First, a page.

Perspectives in photojournalism: The power of Instagram


Perspectives in photojournalism: The power of Instagram

Clothilde Goujard | January 10, 2018

This is the fifth installment in our six-part series, Perspectives in Photojournalism. Click to read part one, part two, part three and part four.

Paul Moakley, deputy photo editor for Time magazine, had just come home from working on a breaking story. It was one in the morning and he checked his Instagram.

That’s when he saw images from photographer Mark Peterson, who had been photographing a protest in New York following the Trayvon Martin verdict. Moakley emailed him; by the morning, he’d gotten some of Peterson’s pictures. They were in the magazine that week.

“That was the first instance of directly picking something up from Instagram and publishing it,” said Moakley.

In another instance, amid the protests that followed Freddie Gray’s death in Baltimore, Moakley’s colleague Olivier Laurent saw a photo Rihanna had shared on her Instagram. It was a picture taken by Devin Allen, an aspiring photographer working with kids with special needs in Baltimore, who’d been documenting the protests.

“We immediately thought there was a cover image in there for that week,” said Moakley, who reached out to Allen. “We had to really talk to him, we had to vet his images and really find out if it was an accurate picture that wasn’t manipulated. “He turned out to be a really incredible young aspiring journalist with whom we’ve worked since.”

The success story continued. Time published more of Allen’s photos in the following weeks, assigning him more stories and even using his images in their Person of the Year issue.

Instagram has allowed photojournalists and editors to participate and interact on a visually driven social network. Editors interviewed for this series encouraged photojournalists to be present on the platform for this reason.

Pauline Eiferman, photo editor at Roads & Kingdoms, said she sometimes checks the Instagram feeds of photojournalists who pitch her to get a feel for their familiarity with the places in which they plan to work and to see their past projects.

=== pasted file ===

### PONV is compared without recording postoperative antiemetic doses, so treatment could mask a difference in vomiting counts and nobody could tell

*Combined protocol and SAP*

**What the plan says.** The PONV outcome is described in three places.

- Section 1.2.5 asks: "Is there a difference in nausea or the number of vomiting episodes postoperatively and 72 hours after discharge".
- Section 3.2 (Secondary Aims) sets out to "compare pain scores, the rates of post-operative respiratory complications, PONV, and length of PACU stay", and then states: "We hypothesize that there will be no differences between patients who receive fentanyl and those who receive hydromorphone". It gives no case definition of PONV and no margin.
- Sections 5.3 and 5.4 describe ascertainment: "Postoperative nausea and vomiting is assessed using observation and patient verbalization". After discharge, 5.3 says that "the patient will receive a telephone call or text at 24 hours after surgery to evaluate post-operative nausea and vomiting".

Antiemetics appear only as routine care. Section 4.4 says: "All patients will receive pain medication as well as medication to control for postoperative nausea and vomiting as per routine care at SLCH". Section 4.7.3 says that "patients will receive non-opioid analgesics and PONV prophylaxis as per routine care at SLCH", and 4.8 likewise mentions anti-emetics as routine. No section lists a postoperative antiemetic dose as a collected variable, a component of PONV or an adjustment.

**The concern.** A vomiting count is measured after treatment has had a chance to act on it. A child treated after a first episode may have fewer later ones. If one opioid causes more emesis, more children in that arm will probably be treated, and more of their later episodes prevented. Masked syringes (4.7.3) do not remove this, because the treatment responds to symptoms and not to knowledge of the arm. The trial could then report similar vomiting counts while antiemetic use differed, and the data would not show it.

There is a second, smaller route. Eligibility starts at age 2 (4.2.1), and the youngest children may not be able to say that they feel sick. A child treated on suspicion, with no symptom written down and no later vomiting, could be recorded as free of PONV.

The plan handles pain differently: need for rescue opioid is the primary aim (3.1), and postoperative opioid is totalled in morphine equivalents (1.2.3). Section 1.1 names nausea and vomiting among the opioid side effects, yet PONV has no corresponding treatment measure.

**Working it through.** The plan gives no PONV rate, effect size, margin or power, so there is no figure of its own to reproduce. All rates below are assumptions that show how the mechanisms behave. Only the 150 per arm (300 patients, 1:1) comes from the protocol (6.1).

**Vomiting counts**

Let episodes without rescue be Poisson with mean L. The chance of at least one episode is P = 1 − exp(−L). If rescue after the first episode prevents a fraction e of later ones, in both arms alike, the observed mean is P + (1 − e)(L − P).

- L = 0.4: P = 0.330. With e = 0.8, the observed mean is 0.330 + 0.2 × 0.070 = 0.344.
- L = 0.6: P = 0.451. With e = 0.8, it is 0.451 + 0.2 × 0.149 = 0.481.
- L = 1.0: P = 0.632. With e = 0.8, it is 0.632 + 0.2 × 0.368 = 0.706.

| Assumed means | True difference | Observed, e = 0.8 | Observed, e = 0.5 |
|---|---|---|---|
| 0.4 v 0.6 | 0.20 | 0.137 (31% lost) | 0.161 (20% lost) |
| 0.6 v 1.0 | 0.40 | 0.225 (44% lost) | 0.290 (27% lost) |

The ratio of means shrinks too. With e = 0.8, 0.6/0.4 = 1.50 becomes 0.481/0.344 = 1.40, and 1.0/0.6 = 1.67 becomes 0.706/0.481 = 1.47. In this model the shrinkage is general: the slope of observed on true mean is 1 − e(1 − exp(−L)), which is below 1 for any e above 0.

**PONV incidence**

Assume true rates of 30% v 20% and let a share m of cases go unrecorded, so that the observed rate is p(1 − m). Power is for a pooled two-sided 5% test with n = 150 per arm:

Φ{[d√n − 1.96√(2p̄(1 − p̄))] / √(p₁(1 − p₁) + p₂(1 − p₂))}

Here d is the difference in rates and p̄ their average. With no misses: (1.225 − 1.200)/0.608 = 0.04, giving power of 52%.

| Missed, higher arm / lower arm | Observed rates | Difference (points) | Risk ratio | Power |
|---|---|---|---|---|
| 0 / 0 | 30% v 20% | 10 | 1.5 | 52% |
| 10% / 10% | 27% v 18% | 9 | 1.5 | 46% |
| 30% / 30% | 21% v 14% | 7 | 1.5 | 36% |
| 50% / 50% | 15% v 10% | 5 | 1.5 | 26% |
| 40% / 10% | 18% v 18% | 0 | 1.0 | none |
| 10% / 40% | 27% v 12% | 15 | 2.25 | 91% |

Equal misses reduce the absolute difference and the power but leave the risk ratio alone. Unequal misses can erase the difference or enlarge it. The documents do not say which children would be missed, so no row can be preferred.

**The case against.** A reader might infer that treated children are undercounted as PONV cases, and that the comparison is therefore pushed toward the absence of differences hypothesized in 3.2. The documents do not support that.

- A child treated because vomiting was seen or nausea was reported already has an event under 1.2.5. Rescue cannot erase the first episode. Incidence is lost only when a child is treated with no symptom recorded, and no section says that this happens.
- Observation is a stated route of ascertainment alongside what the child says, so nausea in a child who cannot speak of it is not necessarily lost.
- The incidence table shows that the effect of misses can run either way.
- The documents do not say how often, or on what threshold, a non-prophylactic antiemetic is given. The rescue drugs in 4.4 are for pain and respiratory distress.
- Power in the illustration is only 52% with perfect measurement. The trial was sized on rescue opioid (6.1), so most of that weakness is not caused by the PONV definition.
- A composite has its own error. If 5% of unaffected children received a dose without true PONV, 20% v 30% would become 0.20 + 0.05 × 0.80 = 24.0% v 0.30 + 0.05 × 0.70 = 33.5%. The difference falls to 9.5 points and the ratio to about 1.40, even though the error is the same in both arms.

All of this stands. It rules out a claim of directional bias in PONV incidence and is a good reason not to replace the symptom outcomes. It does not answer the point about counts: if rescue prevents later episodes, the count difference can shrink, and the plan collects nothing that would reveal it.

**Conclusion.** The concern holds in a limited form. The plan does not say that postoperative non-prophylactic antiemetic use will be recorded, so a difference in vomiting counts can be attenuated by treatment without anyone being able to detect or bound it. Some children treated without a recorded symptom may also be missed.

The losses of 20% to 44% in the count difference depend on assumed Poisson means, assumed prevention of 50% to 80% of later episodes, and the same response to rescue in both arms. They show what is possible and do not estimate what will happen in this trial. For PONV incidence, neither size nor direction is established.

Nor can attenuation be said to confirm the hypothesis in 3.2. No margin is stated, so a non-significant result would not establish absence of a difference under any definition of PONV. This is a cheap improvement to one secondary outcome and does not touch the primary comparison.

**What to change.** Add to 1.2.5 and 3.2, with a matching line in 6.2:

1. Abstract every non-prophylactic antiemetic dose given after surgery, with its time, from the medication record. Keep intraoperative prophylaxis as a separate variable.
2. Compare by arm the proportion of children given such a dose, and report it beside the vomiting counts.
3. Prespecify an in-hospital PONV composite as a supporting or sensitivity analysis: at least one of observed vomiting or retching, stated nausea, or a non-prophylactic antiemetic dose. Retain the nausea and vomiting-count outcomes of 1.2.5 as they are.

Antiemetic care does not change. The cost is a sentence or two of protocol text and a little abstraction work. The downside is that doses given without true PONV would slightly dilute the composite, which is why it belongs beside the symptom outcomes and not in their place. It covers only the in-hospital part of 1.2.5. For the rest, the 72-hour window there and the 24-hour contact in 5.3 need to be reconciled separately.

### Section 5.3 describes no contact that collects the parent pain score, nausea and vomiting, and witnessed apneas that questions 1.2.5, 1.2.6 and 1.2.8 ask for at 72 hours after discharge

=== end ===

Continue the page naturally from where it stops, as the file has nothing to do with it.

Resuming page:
“I go on their Instagram to have a feel for who they are and what it means for them to be telling that story,” she said, acknowledging she also accepts pitches from people who are not on the platform.

“It doesn’t need to be very sophisticated, but it’s such a fantastic way for photo editors to know where the photographer is at any given time,” she added.

She uses Instagram as well as Facebook every day to assign stories, keep an eye on photojournalists she likes and discover new ones.

“It’s a nice way to share your work when you’re not pitching ... and show what you’re up to, which, for me, is extremely valuable,” she said.

Allison Shelley, an award-winning photojournalist who has worked for publications including  Time, The New York Times, The Atlantic and The Washington Post, believes Instagram is “pretty vital” for photographers.

“It’s such a great way to get yourself out there,” she said.

She thinks having a portfolio or website that shows off your unique  style and best works is also necessary. Instagram is an extra place to do this in addition to a portfolio.

“If you can make your Instagram consistent with that style (on your website), even better,” she added. “There’s so many photographers out there these days, so how do you make your voice rise above the rest?”

Alex Potter, who has worked in the Middle East and whose photos have been featured in The New York Times, The Washington Post and other international publications, is uncertain about the turn Instagram has taken lately with its algorithm.

“I used to look at Instagram all the time,” she said. “Things would be posted [chronologically], but now my photographer friends don’t even show up — it’s people who are geographically closest to me or connected to Facebook.”

Because of the algorithm change, Potter doesn’t use it as much as she used to — and is disappointed, since she thought it was a great platform for photographers and to find creative inspiration.

At Time, Moakley said he is now looking at photographers’ Instagrams more than their regular websites, even though he does believe traditional portfolios are important.

He recommends having two feeds: one personal with random selfies and personal photos and another, more professional and refined, feed.

“I would encourage [photojournalists] to think about interesting ways to tell stories on it,” he said. “This is where you’re staying in people’s minds and keeping people up to date ... Sometimes you rediscover different sides of [photographers] or a new project they’re working on, and that’s exciting too.”

Moakley thinks Instagram democratizes photojournalism in that everyone is publishing on the same platform.

“No one has the bigger front page or cover, everything is all in one feed … the only thing that really stands out is your images, how you speak with them and how you’re using text.”

Main image CC-licensed by Flickr via stekelbes. Second image of Allison Shelley courtesy of Allyn Gaestel.



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